Lower Atmosphere Gravity Wave Coupling with a Traveling Atmospheric Disturbance in the Thermosphere

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Tuesday, 6 January 2015: 9:00 AM
227A-C (Phoenix Convention Center - West and North Buildings)
Larry C. Gardner, Utah State University, Logan, UT; and R. W. Schunk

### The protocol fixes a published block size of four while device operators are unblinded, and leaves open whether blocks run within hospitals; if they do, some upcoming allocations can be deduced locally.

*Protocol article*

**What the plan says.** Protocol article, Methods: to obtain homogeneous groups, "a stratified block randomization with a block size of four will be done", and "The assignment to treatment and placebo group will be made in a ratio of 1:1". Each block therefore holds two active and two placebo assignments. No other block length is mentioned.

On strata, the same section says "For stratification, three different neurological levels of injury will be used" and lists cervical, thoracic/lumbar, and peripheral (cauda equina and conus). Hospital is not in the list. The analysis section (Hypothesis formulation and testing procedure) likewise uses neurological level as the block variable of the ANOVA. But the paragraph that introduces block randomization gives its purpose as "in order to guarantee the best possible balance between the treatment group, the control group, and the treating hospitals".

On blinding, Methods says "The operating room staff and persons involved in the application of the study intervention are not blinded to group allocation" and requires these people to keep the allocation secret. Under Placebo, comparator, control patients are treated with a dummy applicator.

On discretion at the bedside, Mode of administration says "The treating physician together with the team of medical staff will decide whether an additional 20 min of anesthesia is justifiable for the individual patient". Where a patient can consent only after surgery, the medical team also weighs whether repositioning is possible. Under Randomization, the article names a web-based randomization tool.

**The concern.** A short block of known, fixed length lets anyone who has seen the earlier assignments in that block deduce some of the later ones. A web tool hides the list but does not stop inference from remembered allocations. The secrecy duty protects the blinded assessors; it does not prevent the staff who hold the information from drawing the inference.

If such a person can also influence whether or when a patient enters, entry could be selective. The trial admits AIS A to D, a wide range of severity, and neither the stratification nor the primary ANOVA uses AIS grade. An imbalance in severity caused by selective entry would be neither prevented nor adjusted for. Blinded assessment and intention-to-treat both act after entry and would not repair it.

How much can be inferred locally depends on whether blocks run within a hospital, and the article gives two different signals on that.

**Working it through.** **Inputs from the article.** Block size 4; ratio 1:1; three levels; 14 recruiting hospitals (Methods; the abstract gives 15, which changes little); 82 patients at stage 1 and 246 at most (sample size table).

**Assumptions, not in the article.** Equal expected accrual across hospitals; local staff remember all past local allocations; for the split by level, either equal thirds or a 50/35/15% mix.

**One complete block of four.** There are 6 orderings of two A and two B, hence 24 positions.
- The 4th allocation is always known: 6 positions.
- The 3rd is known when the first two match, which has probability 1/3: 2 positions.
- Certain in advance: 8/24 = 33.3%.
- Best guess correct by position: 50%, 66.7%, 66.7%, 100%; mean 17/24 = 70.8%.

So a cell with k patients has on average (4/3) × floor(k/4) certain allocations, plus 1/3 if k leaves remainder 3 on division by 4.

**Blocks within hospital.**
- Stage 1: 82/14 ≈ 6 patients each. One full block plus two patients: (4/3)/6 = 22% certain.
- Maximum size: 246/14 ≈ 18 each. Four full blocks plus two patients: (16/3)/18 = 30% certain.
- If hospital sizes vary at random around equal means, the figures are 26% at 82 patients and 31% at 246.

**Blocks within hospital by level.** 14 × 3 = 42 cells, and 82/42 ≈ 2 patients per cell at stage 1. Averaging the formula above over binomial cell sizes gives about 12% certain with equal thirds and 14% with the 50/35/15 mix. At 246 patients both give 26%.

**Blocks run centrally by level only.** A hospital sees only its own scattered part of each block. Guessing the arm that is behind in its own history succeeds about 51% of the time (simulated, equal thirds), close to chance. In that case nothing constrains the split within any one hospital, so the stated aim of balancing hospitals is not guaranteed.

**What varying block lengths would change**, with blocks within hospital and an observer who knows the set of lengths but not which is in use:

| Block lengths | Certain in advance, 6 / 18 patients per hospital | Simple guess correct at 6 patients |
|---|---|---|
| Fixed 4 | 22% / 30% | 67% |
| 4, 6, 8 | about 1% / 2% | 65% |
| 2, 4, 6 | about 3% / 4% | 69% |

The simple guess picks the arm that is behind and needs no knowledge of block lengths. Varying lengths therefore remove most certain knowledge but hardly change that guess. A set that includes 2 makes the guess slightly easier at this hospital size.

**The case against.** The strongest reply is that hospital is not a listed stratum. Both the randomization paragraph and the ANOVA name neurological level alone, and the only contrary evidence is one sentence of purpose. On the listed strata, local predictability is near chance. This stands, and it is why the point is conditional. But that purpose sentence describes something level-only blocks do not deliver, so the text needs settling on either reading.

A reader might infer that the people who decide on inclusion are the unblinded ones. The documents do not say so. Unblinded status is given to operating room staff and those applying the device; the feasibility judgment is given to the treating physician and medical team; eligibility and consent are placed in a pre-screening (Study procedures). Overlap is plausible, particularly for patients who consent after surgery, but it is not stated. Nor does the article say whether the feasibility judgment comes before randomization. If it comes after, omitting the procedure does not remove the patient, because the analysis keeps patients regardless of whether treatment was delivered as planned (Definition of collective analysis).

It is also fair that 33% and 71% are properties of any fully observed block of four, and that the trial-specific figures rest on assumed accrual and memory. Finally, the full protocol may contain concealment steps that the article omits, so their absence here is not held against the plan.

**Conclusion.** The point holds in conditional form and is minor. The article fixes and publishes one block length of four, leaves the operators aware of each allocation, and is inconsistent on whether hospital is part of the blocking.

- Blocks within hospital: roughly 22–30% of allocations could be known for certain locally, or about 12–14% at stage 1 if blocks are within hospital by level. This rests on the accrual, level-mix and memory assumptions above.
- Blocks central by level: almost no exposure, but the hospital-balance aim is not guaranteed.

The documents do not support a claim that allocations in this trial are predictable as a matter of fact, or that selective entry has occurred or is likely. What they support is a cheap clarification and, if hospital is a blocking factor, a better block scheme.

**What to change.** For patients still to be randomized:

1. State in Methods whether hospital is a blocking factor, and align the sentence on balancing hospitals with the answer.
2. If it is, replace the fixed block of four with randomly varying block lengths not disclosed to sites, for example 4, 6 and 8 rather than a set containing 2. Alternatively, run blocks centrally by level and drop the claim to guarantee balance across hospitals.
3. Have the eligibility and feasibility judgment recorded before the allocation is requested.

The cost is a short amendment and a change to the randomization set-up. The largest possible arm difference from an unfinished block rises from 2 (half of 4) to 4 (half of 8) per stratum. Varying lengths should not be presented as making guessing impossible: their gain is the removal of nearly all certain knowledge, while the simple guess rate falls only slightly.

The global thermosphere is continually subjected to wave activity that can arise as a result of atmospheric, thermospheric, and ionospheric disturbances. The waves transport mass, momentum, and energy into, out of, and throughout the thermosphere. The waves can be in the form of gravity waves, tides, planetary waves, or traveling atmospheric disturbances. In this study, the propagation and interaction of two wave types were investigated; a gravity wave and a traveling atmospheric disturbance. The gravity wave was excited in the lower atmosphere at mid-latitudes and then propagated upward and northward. Simultaneously, a Traveling Atmospheric Disturbance (TAD) was excited in the northern thermosphere at high latitudes and propagated southward. The two waves then interacted in the mid-latitude thermosphere. The gravity wave and traveling atmospheric disturbance interacted via a superposition of their wave amplitudes, with the gravity wave amplitude tending to be symmetric about zero when outside the influence of the traveling atmospheric disturbance. However, the gravity wave amplitude was non-symmetric when it interacted with the traveling atmospheric disturbance wave perturbations. These and other wave interactions will be presented.